Improve your home’s kerb appeal
If you want to improve people’s first impression of your home, giving the front a makeover is a must, whether you’re selling or staying put
This time of year is ideal for brightening up your front garden with window boxes, hanging baskets and tubs planted with colourful bedding plants.
If you have leftover decking boards, you could make troughs and planters out of them.
A front garden can add considerable value to your home if it’s made into off-street parking, especially in expensive urban areas.
Planning permission is sometimes required for this (and to have a dropped kerb) and there may be planning restrictions on things like its size and the materials used – gravel or permeable paving, for example (see planningportal. co.uk/info/200130/commonprojects/45/paving-your-frontgarden ).
“Permeable paving is becoming more popular, but traditional products are still commonly used due to cost,” says Martyn Fowkes from builder’s merchant Travis Perkins.
“Managing water drainage is a necessity and using permeable block paving helps, while alternative products that incorporate additional linear drainage and soakaways are very popular.”
Tatty woodwork at the front of your home looks awful, so spruce up wooden windows and doors with exterior wood filler and paint – Ronseal High Performance Wood Filler is excellent, especially for rotten wood.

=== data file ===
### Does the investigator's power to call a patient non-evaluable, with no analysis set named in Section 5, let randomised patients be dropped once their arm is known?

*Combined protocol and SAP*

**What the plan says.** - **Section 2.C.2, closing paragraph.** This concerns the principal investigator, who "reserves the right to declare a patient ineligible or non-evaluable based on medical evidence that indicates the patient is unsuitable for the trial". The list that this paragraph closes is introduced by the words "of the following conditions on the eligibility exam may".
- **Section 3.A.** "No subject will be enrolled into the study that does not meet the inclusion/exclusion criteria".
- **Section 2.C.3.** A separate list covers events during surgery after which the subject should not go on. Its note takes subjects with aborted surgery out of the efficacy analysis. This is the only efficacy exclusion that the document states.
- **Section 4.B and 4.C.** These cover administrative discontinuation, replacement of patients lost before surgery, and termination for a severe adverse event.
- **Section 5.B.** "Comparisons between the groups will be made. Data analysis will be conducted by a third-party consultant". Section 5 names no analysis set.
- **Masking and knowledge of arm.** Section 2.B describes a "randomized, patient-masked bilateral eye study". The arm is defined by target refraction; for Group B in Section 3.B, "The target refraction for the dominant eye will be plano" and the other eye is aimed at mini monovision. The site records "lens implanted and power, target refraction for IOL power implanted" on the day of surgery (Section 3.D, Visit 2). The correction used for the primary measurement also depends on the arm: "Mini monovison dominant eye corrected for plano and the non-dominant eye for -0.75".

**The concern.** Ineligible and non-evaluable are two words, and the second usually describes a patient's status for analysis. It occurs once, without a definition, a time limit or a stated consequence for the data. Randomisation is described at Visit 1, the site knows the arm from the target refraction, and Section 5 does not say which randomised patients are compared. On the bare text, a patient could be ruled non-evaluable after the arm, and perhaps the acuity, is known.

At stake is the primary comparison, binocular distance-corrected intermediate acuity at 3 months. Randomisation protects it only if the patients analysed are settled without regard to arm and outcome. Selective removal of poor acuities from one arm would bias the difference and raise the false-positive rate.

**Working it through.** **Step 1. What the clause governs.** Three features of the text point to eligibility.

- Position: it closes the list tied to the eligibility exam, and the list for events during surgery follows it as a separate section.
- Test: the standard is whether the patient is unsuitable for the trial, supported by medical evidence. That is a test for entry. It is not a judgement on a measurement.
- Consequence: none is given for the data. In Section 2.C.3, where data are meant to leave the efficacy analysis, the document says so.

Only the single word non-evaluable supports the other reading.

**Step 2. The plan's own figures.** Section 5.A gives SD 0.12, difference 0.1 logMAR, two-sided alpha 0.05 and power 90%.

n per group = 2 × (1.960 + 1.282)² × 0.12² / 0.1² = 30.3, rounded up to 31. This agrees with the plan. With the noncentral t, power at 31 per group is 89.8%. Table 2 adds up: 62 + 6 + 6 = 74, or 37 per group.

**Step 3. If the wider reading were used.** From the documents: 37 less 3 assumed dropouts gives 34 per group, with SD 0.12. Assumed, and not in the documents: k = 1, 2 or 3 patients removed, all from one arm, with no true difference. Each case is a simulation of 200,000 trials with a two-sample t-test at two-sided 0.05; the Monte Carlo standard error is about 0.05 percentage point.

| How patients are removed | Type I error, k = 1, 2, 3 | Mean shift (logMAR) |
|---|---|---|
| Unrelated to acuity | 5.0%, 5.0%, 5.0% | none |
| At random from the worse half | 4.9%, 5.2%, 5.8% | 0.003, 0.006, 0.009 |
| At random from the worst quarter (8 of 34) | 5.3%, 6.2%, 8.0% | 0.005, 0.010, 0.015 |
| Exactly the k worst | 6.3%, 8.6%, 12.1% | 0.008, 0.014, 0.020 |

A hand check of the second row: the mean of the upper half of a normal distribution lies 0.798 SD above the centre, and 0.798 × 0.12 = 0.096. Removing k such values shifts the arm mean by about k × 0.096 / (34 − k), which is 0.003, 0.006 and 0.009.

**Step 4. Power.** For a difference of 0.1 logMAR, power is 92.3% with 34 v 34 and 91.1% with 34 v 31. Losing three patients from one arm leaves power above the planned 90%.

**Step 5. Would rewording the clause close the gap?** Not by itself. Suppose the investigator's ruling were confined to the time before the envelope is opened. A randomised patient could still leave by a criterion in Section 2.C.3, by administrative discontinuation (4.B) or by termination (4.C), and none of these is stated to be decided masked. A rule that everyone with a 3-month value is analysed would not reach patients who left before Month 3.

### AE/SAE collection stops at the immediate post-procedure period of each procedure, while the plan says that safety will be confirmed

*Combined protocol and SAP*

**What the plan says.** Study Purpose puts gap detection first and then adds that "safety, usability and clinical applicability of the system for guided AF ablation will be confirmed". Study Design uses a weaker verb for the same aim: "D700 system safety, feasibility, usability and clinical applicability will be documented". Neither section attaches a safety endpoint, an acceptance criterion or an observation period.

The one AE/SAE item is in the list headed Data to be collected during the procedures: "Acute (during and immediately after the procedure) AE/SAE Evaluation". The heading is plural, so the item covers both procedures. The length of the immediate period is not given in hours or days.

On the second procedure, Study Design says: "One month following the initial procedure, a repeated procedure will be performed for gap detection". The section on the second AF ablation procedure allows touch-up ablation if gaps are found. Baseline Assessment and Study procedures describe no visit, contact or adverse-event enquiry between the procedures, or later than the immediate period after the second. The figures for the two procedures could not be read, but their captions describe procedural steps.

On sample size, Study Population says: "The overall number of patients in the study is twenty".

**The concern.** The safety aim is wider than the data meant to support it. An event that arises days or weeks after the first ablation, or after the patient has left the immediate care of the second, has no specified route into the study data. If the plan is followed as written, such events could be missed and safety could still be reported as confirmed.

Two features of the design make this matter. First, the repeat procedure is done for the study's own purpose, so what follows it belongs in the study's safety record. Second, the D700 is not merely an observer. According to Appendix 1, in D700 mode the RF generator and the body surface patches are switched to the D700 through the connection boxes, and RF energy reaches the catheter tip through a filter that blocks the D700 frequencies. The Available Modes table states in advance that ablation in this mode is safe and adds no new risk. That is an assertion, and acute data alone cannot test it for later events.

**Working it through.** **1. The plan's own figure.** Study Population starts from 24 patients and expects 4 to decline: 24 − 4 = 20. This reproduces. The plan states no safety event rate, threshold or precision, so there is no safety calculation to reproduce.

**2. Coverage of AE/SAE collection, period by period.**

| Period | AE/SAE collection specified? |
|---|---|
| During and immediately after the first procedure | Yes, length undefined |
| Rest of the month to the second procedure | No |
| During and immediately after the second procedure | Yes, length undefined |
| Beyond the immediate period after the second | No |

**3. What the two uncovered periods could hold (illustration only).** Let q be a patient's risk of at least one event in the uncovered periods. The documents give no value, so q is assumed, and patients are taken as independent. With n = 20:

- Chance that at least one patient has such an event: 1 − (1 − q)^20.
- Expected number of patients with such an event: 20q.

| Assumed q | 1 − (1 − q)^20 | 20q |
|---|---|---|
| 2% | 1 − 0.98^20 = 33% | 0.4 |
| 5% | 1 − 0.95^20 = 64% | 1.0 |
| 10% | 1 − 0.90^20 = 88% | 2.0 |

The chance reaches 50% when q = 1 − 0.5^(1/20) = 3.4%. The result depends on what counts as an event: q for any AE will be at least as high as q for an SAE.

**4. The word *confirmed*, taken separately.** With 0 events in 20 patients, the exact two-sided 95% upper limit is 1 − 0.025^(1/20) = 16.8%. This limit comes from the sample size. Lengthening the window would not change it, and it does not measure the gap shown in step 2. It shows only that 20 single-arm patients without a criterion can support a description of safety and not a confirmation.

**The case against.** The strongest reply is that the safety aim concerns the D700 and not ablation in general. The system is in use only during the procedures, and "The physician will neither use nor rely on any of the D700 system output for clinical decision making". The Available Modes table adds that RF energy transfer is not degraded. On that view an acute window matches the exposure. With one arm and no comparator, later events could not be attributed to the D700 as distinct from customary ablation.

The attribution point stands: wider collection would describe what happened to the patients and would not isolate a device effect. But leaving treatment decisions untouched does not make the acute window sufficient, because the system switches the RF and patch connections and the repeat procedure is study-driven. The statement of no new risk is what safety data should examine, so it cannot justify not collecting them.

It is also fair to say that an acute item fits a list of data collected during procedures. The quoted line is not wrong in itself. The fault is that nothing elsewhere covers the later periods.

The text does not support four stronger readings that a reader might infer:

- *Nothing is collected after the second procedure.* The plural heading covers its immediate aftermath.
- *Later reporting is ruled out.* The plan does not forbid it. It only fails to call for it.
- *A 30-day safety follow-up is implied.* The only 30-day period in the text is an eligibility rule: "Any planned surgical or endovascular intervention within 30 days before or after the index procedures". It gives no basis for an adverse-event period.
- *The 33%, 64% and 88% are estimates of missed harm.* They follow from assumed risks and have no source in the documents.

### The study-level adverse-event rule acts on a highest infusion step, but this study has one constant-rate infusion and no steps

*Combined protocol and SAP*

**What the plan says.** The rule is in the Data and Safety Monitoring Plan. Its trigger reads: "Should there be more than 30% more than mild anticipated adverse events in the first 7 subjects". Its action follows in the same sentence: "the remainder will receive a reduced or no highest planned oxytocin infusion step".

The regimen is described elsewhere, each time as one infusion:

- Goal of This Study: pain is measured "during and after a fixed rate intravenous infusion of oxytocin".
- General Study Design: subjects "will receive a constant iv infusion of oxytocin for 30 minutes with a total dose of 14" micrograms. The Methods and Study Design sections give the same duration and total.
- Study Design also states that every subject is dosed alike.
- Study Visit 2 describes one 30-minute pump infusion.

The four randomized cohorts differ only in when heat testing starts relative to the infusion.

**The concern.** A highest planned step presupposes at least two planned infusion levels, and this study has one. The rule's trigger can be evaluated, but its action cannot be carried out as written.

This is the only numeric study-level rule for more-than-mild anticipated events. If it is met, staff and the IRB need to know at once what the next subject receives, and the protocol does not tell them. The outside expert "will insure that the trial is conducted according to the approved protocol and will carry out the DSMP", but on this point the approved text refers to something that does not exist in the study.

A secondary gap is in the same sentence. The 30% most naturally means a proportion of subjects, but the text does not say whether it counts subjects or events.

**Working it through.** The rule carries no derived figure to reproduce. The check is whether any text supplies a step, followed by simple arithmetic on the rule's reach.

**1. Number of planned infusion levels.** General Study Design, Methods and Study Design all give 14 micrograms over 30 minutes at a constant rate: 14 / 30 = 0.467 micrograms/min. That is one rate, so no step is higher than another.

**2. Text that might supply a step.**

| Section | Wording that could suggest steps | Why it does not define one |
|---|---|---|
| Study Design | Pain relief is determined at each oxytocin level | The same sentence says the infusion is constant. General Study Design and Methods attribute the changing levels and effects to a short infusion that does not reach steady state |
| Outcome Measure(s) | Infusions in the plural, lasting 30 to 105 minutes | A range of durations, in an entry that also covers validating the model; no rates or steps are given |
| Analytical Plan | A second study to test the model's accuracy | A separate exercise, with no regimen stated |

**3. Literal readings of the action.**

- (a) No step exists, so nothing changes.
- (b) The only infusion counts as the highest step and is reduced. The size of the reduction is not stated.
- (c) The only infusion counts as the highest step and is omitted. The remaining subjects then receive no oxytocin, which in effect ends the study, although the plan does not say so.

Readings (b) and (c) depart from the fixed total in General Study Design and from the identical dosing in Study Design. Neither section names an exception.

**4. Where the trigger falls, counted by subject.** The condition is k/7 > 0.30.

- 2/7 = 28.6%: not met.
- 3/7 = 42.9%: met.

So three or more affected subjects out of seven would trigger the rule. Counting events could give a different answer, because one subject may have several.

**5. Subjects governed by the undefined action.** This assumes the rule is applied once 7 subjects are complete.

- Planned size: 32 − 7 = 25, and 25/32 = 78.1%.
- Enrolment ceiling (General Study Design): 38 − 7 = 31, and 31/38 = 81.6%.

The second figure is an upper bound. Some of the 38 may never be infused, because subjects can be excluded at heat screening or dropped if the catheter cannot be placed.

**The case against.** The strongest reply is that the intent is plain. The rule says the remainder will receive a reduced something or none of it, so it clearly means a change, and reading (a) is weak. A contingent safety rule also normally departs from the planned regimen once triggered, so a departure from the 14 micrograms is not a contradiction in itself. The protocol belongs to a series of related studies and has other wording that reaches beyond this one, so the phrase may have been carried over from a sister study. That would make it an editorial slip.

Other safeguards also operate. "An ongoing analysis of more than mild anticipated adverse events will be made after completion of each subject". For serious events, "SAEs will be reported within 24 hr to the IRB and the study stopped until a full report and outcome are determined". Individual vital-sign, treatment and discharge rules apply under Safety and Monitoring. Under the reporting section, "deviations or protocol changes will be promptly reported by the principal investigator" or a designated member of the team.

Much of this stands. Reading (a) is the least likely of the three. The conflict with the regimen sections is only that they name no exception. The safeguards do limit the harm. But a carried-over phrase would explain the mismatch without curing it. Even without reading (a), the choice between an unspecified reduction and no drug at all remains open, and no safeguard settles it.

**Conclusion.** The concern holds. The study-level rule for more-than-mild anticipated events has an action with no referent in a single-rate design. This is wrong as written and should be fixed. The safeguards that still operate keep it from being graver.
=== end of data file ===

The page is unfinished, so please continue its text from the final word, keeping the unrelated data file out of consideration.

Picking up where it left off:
You can also, of course, paint metal windows and even UPVC ones. Changing the windows can make a massive difference to the frontage, but it’s not cheap. And be careful not to decrease the value of your home – replacing original wooden sash windows with casement UPVC windows will devalue a property in some areas, for example.
One of the easiest ways to update the look of your front door is to change the door furniture – chrome or brushed stainless steel is more fashionable than brass and gives a smart, contemporary look suited to both period and modern doors.
Get metal door numbers to match, or consider frostedfilm numbers if you have a glazed or partially-glazed door or porch. They can be fiddly to fit, but look great.
Painting the front door a different colour can also make a big difference.
Ideally, the colour should go with the building’s brickwork, paintwork or other exterior finish, and suit its age and style of architecture. While some classic colours are always popular for front doors, including red, black and dark blue, there are more fashionable ones – greys and duck-egg blues and greens have become popular in recent years.
If there’s a colour you like but you can’t find it in an exterior wood paint, try the Valspar paint-mixing desk at your local B&Q. There are about 2,000 Valspar colours to choose from, or you can have an item you love scanned in store and a paint created to match (see valsparpaint.co.uk).